An imperious top-order batting performance from Sidra Ameen and Muneeba Ali, backed up by a four-wicket haul by Fatima Sana, helped Pakistan to another rout of Sri Lanka by 73 runs, and a wrap of the ODI series with a game to spare.
The victory was spearheaded by a sensational 123 by Ameen - her second ODI century - as part of a record 158-run opening stand with Muneeba. Ameen's 150-ball knock was complemented by a more sedate 100-ball 56 from her partner, before cameos from Bismah Maroof and Nida Dar ensured Pakistan finished with a strong 253 for 2. Sri Lanka, in response, never got into top gear and seemed content to put together a respectable total as they huffed and puffed their way to 180 for 9 in their 50 overs.
A somewhat enterprising start to the chase immediately ran into problems once Sana removed Hasini Perera for 14. While most Sri Lankan batters put together steady contributions, Pakistan's chances of victory were rarely threatened.
The story though could have been different. Opting to bat first for the first time this series, Pakistan enjoyed a huge reprieve when Ameen was put down at the slips before scoring a run. It was an error she ensured Sri Lanka regretted for the next three hours. A chanceless century would follow thereon, with runs ticking over and a solid platform being built, and it felt, in slow motion, as if Sri Lanka were being batted out of the contest.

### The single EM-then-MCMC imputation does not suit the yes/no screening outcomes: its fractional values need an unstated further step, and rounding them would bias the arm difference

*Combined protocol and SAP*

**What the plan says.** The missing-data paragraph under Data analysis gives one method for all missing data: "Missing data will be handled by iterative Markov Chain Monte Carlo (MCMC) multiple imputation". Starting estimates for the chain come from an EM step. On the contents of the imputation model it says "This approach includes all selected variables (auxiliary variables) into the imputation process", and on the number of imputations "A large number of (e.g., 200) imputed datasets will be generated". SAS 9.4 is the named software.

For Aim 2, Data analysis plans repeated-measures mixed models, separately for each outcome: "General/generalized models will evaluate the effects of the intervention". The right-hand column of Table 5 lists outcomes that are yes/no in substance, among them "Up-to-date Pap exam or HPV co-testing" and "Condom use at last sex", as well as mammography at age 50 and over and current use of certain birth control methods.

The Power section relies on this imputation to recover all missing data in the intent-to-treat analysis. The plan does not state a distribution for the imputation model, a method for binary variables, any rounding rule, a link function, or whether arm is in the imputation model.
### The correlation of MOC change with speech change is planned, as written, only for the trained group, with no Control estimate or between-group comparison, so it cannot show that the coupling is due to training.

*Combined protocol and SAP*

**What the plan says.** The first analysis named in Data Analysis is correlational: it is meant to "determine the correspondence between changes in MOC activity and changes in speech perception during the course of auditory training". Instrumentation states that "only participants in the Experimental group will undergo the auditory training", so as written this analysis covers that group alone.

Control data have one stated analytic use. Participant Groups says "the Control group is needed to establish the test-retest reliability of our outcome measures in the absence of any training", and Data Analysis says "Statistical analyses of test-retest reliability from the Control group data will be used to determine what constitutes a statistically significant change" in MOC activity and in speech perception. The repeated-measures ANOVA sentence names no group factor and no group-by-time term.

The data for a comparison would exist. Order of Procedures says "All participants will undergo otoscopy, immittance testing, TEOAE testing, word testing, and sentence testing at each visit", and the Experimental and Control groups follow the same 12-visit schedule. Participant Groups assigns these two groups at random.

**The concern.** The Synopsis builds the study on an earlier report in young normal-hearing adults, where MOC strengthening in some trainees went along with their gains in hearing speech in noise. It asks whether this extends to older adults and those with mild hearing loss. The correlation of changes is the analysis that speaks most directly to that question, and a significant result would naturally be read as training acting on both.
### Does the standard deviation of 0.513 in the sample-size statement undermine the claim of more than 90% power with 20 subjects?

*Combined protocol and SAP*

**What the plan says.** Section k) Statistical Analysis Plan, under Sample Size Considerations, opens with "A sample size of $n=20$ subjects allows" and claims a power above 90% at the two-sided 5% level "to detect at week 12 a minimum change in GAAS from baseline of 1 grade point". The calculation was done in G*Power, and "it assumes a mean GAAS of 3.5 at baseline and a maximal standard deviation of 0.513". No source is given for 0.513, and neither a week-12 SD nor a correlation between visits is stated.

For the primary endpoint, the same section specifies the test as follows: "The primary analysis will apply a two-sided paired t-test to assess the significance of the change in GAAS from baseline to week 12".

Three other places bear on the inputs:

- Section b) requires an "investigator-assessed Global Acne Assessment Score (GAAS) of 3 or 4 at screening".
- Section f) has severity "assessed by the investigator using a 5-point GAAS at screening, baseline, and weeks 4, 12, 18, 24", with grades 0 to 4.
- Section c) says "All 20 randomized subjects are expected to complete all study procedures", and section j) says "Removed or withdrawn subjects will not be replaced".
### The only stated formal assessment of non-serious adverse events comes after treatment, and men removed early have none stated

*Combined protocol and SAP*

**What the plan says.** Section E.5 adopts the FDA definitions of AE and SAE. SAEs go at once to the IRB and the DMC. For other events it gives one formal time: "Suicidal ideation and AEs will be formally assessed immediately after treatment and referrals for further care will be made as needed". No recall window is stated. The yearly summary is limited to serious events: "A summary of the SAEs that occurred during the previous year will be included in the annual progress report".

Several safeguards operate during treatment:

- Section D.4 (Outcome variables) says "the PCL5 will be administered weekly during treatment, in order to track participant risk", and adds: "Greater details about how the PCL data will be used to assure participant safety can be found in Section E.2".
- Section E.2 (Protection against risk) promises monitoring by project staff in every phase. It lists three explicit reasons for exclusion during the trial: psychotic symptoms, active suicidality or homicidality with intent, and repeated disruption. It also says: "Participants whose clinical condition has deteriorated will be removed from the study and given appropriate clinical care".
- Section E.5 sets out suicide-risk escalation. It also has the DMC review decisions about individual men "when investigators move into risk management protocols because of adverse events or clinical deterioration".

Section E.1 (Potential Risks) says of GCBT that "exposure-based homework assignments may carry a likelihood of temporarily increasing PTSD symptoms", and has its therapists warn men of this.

Muneeba, too, was reprieved once, when a sharp caught-and-bowled chance was dropped by Kavisha Dilhari. She spent most of the innings playing second fiddle to the more exuberant Ameen as Pakistan clocked their first-ever century opening stand in an ODI. They continued pressing on, and it wasn't until the 36th over that Muneeba, looking to force the issue, holed out to point.
Sidra soon got to her hundred with a sweep past fine leg, but by now, Maroof was helping ensure Pakistan moved through the gears more quickly. From that point on, the last 40 balls yielded 57 runs as Pakistan breached the 250-run mark, setting Sri Lanka the highest total of the series to chase.
Sri Lanka's innings was defined by caution, and yet interspersed with some puzzlingly rash decision-making. While they were far too timorous against the bowlers, especially when there was generous flight on offer, there were also the obligatory run-outs, both coming at key stages. There was also uncertainty in the approach. A bright start was stymied when the first wicket fell; it would come in a passage of play that saw four powerplay overs bowled without a run scored.
From there on, in truth, this was less of a match and more of a practice drill and the Pakistan bowlers were never quite shaken out of their rhythms. Nida Dar made amends for a dropped catch by putting an end to Chamari Athapaththu's plodding innings, while Hansima Karunaratne sent Sana's flighted half-volley straight down long on's throat. Each of the top seven batters got to double figures while the target seemed increasingly irrelevant to the contest actually playing out.
Sana returned to get two more lower-order wickets, and when Diana Baig picked up the ninth wicket, Sri Lanka's only aim appeared to be to prevent getting bowled out.